• Gratuitous Spanish: The creators say that several words spoken by him (woodpequero for woodpecker) were made up on purpose for the audience who the writers expected not to know a lick of Spanish.
  • Kent Brockman News: He actually steals Brockman's job as news anchorman when the latter protests over a stolen danish, and provides to be better at the job. At least until Bumblebee Man freaks out over the Kuala Lumpur tsunami and falls out of his chair.
  • Lazy Mexican: He's a Captain Ersatz of the main character of El Chapulín Colorado, and is obviously Latino. When not doing unfunny slapstick comedy, he's usually depicted as sitting down and being idle or using the lazy stereotype in some other way.
  • Limited Wardrobe: Bumblebee Man never takes off his costume in public, and almost never in private. The sole exception is a short segment showing his private life.
  • Ooh, Me Accent's Slipping: "Bart Gets Famous" reveals that he actually speaks perfect English with an English accent, and that the whole Spanish part of his character is just an act. This was given a Retcon in "22 Short Films About Springfield", which shows him speaking Spanish in his private life - and is apparently as much of a Butt-Monkey outside of the show as he is in it.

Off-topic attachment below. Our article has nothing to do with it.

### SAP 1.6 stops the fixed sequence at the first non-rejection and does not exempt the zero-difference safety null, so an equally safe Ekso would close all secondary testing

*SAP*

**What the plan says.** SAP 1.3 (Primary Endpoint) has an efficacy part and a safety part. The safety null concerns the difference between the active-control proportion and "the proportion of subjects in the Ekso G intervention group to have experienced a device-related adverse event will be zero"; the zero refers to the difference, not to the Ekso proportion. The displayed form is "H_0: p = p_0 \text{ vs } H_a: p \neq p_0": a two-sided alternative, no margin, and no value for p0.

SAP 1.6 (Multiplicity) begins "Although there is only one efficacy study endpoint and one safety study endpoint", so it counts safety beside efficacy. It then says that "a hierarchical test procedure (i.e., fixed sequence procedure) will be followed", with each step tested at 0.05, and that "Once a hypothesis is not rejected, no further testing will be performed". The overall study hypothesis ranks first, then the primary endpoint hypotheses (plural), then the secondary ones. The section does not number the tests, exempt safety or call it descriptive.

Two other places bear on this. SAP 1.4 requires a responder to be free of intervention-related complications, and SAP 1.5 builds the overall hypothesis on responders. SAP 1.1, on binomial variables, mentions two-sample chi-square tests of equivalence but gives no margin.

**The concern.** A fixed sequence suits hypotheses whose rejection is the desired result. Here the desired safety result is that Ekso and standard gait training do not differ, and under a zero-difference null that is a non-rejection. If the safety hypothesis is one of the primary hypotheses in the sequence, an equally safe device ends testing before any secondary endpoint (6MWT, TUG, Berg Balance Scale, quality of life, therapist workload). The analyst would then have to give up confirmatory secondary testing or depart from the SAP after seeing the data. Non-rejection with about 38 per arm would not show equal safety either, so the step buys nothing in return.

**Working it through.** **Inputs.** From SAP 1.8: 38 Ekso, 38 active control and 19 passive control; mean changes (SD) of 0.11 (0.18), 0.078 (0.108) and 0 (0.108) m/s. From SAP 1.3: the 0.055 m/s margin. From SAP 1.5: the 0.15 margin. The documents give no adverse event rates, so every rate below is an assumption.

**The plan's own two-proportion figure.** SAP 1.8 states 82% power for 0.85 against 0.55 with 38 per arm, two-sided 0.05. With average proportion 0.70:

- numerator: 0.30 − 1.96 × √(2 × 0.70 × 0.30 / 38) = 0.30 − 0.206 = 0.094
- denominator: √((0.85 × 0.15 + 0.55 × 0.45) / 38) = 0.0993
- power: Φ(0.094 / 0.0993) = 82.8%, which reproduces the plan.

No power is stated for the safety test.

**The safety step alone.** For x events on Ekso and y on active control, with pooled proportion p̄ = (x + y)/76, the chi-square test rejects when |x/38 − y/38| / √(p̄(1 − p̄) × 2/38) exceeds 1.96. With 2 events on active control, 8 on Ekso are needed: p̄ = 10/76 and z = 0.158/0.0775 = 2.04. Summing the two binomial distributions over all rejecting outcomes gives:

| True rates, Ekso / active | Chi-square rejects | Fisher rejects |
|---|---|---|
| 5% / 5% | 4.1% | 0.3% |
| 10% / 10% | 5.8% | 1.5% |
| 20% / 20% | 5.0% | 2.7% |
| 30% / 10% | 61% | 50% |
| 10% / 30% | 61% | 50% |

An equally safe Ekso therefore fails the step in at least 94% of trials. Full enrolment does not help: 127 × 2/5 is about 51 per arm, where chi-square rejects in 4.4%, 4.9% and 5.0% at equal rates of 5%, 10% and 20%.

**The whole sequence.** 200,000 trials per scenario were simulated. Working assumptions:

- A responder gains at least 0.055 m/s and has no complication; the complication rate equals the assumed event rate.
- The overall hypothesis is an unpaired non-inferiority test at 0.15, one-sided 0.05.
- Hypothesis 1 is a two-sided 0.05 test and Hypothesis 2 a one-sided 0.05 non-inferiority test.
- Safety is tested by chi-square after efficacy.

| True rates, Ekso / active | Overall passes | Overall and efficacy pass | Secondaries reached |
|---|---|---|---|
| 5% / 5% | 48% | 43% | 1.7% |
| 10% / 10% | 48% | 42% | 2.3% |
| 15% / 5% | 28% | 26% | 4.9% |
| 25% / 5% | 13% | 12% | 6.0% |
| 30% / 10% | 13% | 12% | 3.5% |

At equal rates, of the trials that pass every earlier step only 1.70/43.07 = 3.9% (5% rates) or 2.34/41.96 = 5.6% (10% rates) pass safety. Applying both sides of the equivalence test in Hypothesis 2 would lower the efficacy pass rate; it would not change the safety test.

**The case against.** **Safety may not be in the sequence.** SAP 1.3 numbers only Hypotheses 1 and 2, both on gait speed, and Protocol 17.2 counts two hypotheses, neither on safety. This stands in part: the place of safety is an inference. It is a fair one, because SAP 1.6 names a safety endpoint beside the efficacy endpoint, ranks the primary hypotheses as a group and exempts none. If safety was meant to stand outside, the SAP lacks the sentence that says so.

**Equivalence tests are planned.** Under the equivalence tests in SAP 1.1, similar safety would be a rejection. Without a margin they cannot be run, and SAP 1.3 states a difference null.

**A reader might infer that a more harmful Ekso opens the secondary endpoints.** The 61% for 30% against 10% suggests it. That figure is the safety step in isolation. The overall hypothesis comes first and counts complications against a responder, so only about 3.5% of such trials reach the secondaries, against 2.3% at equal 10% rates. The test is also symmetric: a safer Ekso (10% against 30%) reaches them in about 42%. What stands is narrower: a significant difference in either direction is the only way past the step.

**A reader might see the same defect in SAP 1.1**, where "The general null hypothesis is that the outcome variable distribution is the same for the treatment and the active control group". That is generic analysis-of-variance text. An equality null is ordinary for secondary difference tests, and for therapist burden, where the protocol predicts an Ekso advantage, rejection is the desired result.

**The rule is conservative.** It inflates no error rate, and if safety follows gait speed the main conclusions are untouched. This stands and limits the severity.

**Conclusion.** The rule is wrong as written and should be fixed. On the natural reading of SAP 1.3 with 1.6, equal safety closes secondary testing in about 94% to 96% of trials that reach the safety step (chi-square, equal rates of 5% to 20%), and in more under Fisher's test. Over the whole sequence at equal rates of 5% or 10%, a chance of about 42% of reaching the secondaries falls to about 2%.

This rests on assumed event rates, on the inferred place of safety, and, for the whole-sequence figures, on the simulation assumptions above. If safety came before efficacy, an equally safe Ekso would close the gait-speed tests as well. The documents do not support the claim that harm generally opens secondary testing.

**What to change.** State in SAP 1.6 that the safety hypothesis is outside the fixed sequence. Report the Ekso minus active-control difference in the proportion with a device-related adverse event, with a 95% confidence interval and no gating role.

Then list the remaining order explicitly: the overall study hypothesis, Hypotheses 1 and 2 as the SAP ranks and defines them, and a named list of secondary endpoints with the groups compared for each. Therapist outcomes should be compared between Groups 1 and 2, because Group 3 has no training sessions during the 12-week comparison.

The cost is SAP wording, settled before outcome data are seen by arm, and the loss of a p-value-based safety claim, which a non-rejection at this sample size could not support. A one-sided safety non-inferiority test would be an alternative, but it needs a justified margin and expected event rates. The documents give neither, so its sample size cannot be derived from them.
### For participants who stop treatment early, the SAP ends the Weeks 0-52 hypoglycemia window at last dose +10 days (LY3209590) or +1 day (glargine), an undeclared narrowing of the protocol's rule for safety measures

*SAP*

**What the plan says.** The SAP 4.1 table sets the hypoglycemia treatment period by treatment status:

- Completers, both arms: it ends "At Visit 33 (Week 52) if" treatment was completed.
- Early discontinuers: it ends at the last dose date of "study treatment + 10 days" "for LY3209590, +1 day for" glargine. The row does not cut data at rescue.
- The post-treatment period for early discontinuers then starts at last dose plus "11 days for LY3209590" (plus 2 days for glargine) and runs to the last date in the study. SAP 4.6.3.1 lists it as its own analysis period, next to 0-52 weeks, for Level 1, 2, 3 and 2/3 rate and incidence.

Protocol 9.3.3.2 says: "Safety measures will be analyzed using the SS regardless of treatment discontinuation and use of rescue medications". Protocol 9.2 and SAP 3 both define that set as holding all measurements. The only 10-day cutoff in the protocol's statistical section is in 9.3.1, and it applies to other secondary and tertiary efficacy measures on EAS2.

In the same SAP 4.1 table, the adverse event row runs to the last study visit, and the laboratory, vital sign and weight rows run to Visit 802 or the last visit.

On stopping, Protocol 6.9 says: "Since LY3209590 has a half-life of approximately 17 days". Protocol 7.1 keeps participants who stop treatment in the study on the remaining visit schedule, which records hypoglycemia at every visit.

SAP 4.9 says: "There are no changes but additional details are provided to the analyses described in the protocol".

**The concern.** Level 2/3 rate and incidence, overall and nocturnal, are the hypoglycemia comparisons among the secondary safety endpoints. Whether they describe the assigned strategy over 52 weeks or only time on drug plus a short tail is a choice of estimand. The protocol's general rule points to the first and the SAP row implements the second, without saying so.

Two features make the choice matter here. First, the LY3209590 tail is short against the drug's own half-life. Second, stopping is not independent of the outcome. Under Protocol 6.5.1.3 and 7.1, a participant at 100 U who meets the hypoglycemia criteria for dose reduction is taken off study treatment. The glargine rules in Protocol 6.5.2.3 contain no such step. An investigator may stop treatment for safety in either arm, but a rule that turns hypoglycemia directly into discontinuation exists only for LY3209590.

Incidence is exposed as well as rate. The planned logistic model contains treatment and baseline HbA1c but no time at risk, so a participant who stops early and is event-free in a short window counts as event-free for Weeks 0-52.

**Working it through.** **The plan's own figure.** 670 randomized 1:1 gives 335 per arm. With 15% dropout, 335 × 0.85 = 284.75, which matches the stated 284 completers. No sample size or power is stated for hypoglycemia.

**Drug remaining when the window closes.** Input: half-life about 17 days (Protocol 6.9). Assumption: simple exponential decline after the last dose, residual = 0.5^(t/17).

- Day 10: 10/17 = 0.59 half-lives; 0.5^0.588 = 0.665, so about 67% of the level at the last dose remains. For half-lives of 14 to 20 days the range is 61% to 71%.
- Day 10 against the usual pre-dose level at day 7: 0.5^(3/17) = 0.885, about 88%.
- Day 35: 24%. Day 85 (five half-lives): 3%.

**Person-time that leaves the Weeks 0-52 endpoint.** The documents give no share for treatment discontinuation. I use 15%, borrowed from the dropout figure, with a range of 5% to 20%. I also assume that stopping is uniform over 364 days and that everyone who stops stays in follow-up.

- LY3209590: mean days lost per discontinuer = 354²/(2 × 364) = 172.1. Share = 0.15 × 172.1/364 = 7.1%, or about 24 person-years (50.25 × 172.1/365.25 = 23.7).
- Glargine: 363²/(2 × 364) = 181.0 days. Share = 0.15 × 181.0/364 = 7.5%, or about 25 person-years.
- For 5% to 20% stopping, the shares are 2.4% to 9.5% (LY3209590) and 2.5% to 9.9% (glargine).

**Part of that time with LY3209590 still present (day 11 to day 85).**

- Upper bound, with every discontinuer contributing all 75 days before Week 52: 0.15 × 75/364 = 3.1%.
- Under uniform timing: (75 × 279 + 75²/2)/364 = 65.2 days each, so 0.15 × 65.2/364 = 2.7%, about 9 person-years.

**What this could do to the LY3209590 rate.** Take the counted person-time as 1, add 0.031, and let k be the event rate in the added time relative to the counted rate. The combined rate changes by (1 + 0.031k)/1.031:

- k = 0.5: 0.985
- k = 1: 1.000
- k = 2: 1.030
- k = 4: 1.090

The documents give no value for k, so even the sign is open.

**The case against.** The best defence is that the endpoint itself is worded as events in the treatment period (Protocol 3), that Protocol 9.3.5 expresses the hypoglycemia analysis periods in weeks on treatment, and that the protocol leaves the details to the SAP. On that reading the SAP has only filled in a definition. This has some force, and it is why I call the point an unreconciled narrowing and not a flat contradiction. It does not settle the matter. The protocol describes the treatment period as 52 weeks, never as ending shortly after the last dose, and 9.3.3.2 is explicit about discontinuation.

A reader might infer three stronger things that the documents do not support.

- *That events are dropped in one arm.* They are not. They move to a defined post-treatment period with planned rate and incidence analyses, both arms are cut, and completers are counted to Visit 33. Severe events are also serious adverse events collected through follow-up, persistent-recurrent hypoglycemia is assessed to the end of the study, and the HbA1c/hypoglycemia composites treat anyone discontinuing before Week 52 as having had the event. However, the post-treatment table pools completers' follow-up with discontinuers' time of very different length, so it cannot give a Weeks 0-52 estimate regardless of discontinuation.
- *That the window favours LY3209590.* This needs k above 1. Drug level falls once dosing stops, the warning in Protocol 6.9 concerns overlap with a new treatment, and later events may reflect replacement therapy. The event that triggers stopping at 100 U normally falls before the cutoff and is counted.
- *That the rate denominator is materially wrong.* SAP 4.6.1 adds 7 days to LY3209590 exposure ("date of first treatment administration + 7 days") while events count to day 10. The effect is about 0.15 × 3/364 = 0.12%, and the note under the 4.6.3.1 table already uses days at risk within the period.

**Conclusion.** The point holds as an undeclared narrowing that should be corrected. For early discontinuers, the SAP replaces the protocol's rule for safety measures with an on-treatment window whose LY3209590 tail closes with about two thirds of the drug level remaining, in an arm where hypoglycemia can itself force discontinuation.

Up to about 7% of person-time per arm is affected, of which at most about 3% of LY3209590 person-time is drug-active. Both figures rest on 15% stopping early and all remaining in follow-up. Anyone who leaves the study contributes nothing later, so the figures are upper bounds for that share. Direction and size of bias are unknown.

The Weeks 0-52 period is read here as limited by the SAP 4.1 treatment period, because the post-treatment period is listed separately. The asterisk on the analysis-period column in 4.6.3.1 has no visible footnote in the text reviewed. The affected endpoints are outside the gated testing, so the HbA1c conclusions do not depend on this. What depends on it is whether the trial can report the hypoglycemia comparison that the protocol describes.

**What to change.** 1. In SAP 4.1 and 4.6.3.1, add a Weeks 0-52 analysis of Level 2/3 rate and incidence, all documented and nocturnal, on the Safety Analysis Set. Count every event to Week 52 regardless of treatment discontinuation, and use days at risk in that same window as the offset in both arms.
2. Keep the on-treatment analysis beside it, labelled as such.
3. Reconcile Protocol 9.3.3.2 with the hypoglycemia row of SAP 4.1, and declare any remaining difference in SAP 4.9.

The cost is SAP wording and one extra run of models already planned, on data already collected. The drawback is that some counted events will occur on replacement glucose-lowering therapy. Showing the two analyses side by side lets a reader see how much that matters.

Captain Lance Murdock 
Debut: "Bart the Daredevil"

A daredevil performer who does death-defying stunts. Voiced by Dan Castellaneta.

  • Butt-Monkey: Every single one of his appearances sees him suffering some sort of horrendous injury.
  • Captain Ersatz: Of Evel Knievel.
  • Made of Iron: He's broken every bone in his body throughout his career.

    Bill and Marty 
The DJ duo for Springfield's KBBL station. Voiced by Dan Castellaneta and Harry Shearer.

  • Dumbass DJ: Marty especially. He keeps playing "The Monster Mash" by Bobby Pickett on days like Valentine's Day and Bill refers to him as dead weight when he makes an awful pun.
  • Those Two Guys: They're never seen apart from one another.

Debut: "I'm Spelling as Fast as I Can"

An ample-chested vampire-looking woman and a local TV personality in Springfield. Voiced by Tress MacNeille.

  • Absolute Cleavage: She dresses in low-cut vampire-style outfits that show lots of cleavage.
  • Big Breast Pride: She constantly tries to make sure her TV audience is staring at her breasts.

    Ernst and Gunter 
Debut: "$pringfield"

A German duo of animal performers. Voiced by Harry Shearer and Hank Azaria.

    Arnie Pye
Debut: "Homer Alone"

Springfield's chopper news reporter. Voiced by Dan Castellaneta.

  • Deadline News: Occasionally, things go really bad for him while he's in the middle of reporting. In one notable incident, he's about to crash into a mountain during a blizzard just before the (now upside-down) camera cuts off.